The Ancient Irish Epic Tale Táin Bó Cúalnge eBook

This eBook from the Gutenberg Project consists of approximately 487 pages of information about The Ancient Irish Epic Tale Táin Bó Cúalnge.

    [5-5] LU. and YBL. 793-799.

    [6-6] H. 2. 17.

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[Page 85]



[W.1425.] Then came the three macArach on to the ford at Ard Ciannacht to encounter Cuchulain:  Lon (’Ousel’), Uala (’Pride’), and Diliu (’Deluge’);—­Meslir (’Lir’s Fosterling’), and Meslaoc (’Hero’s Fosterling’), and Meslethain (’Lethan’s Fosterling’) were the names of their charioteers.  This is why they came to engage with Cuchulain, for the deed he had done the day before they deemed past bearing, when the two sons of Nera son of Nuatar, son of Tacan, were slain at Ath Gabla (’Fork-ford’), and Orlam, Ailill’s son and Medb’s, was slain withal and his head displayed to the men of Erin, so that [2]their desire was[2] to kill Cuchulain in the same manner [3]in revenge for him,[3] [4]and that they should be the ones to rid the host of that pest[4] and bring his head with them to set it aloft.  They went into the wood and cut off three [5]great[5] white-hazel wood-strips (and put them) into the hands of their charioteers, so that the six of them might engage in battle at one and the same time with Cuchulain.  Cuchulain turned on them and smote their six heads from them.  Thus fell the macArach at the hands of Cuchulain, [6]because they observed not fair fight with him.  At that same time Orlam’s charioteer was between Ailill and Medb.  Cuchulain slung a stone at him, so that it broke his head and his brains came out over his ears.  Fertedil was his name.  Hence it is not true that Cuchulain slew no charioteers.  Albeit he slew them not without fault.[6]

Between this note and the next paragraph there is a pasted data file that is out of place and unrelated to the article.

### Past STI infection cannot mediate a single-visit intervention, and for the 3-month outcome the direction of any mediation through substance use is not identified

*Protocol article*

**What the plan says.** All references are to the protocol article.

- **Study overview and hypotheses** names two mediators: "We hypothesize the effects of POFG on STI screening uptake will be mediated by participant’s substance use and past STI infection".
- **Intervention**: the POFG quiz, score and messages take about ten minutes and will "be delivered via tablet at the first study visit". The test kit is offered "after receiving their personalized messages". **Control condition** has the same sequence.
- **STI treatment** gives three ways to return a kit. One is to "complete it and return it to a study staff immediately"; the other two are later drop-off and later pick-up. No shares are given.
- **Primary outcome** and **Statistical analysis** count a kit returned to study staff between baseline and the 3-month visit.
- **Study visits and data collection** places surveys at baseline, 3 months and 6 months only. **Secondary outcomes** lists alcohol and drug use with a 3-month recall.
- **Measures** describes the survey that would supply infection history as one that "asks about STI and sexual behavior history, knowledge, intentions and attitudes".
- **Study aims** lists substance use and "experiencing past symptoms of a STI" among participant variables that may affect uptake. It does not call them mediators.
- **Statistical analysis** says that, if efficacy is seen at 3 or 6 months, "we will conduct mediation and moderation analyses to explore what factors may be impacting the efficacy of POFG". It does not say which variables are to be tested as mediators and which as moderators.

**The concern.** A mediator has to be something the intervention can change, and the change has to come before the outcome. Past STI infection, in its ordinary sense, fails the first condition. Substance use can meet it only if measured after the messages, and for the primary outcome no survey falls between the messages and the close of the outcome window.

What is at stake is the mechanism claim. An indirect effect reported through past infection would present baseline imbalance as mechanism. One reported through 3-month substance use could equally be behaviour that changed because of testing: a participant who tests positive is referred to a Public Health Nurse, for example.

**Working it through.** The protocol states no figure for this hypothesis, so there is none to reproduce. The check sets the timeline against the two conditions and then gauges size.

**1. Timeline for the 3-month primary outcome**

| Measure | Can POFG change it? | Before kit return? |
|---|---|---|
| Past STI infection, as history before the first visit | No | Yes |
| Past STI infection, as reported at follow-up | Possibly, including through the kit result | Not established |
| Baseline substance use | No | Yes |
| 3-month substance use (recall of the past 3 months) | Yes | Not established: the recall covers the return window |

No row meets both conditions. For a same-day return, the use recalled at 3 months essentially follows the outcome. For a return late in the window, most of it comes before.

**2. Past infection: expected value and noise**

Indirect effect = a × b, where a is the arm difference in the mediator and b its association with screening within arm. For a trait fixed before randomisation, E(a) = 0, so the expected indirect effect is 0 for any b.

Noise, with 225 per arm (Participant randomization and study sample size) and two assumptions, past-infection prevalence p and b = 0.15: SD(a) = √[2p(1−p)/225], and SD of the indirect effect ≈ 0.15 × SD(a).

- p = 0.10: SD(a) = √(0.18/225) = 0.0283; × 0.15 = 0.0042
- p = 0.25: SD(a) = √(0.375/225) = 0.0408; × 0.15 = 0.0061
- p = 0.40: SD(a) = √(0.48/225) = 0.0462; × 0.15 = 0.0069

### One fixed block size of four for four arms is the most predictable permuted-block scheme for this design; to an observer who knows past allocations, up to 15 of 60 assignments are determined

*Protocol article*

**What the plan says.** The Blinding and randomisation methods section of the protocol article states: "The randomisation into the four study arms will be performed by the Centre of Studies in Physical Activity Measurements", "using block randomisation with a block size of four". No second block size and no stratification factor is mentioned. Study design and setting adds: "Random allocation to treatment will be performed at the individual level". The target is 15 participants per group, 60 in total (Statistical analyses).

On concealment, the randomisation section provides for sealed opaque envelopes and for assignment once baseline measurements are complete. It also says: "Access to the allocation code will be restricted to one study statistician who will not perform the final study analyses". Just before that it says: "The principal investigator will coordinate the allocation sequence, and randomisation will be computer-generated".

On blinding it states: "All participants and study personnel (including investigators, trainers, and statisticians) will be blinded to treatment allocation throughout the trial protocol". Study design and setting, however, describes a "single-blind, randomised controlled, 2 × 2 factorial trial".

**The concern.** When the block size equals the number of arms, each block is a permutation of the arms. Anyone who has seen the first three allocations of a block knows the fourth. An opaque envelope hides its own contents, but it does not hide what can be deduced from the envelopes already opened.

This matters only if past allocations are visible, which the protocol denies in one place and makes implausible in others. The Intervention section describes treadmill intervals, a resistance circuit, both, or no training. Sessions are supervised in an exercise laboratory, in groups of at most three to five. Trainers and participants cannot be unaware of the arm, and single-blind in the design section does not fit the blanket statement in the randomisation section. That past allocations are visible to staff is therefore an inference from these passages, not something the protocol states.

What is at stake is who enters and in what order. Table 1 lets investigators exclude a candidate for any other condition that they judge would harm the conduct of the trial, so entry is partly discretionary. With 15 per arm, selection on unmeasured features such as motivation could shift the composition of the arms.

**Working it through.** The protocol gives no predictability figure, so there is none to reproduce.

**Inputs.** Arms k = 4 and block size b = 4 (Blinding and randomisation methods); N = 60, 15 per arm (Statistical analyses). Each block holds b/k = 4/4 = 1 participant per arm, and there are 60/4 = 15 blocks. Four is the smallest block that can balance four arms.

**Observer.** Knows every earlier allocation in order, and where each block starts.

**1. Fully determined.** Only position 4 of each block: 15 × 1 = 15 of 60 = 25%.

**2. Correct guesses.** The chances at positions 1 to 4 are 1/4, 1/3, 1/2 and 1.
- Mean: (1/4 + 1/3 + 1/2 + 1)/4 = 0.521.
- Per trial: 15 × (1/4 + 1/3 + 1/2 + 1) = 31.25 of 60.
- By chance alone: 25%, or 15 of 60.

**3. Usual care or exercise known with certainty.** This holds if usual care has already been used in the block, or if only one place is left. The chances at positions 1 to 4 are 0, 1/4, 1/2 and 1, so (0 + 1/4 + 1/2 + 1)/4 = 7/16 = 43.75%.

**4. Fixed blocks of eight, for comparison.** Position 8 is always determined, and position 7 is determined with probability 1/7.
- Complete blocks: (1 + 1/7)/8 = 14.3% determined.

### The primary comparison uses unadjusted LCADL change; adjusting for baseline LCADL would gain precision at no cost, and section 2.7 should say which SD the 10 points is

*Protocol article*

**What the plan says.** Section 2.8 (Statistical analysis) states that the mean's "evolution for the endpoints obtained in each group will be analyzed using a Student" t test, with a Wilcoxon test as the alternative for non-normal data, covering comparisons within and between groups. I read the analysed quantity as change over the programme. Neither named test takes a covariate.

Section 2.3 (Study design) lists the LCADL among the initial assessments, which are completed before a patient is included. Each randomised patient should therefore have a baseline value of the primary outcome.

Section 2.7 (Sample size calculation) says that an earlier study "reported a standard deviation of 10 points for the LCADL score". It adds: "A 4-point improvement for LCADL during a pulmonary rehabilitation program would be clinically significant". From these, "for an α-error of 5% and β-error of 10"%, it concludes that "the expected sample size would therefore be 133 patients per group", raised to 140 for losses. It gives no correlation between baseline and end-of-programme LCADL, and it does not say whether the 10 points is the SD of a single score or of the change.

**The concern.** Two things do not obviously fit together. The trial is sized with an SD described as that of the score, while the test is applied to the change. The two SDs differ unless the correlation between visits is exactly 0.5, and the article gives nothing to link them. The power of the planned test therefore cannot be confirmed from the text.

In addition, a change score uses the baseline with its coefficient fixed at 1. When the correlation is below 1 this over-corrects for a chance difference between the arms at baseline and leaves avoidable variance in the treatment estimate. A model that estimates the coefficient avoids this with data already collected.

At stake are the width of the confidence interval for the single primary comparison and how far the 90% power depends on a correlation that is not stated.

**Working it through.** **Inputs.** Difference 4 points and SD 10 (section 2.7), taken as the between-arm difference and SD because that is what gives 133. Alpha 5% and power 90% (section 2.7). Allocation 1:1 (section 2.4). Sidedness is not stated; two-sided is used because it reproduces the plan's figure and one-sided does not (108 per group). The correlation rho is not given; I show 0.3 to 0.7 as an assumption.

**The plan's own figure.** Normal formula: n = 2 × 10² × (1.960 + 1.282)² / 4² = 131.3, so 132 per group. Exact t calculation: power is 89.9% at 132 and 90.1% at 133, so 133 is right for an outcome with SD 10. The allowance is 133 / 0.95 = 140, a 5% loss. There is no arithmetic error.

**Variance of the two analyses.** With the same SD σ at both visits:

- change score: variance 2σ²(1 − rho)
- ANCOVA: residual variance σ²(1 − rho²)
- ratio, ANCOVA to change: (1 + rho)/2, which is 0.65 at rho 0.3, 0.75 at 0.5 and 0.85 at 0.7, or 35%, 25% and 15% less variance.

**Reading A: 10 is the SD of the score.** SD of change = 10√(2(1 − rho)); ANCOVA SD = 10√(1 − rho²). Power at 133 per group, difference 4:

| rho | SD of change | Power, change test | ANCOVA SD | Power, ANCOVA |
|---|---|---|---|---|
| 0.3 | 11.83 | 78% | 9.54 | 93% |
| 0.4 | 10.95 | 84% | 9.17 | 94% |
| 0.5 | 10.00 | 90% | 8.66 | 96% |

[1-1] H. 2. 17, and, similarly, LU. fo. 64a, in the margin.  LU. reads

    [2-2] Stowe.

    [3-3] LU. and YBL. 806.

    [4-4] LU. and YBL. 806-807.

    [5-5] H. 2. 17.

    [6-6] LU. and YBL. 808-812.

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[Page 86]



[W.1439.] There came also Lethan (’the Broad’) to his ford on the Nith in the land of Conalle Murthemni, to fight with Cuchulain. [2]He was angered at what Cuchulain had wrought.[2] He came upon him at the ford.  Ath Carpait (’Chariot-ford’) is the name of the ford where they fought, for their chariots were broken in the combat on the ford.  It is there that Mulcha, [3]Lethan’s charioteer,[3] fell on the [4]shoulder of the[4] hill between the two fords, [5]for he had offered battle and combat to Laeg son of Riangabair.[5] Hence it is called Guala Mulchi (’Mulcha’s Shoulder’) ever since.  It is there, too, that Cuchulain and Lethan met, and Lethan fell at Cuchulain’s hands and he smote his head from his neck on the ford and left it therewith, that is, he left the head with the trunk.  Wherefore the name of the ford [6]of the Nith[6] was called Ath Lethain (’Lethain’s Ford’) ever since in the district of Conalle Murthemni.

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The Ancient Irish Epic Tale Táin Bó Cúalnge from Project Gutenberg. Public domain.
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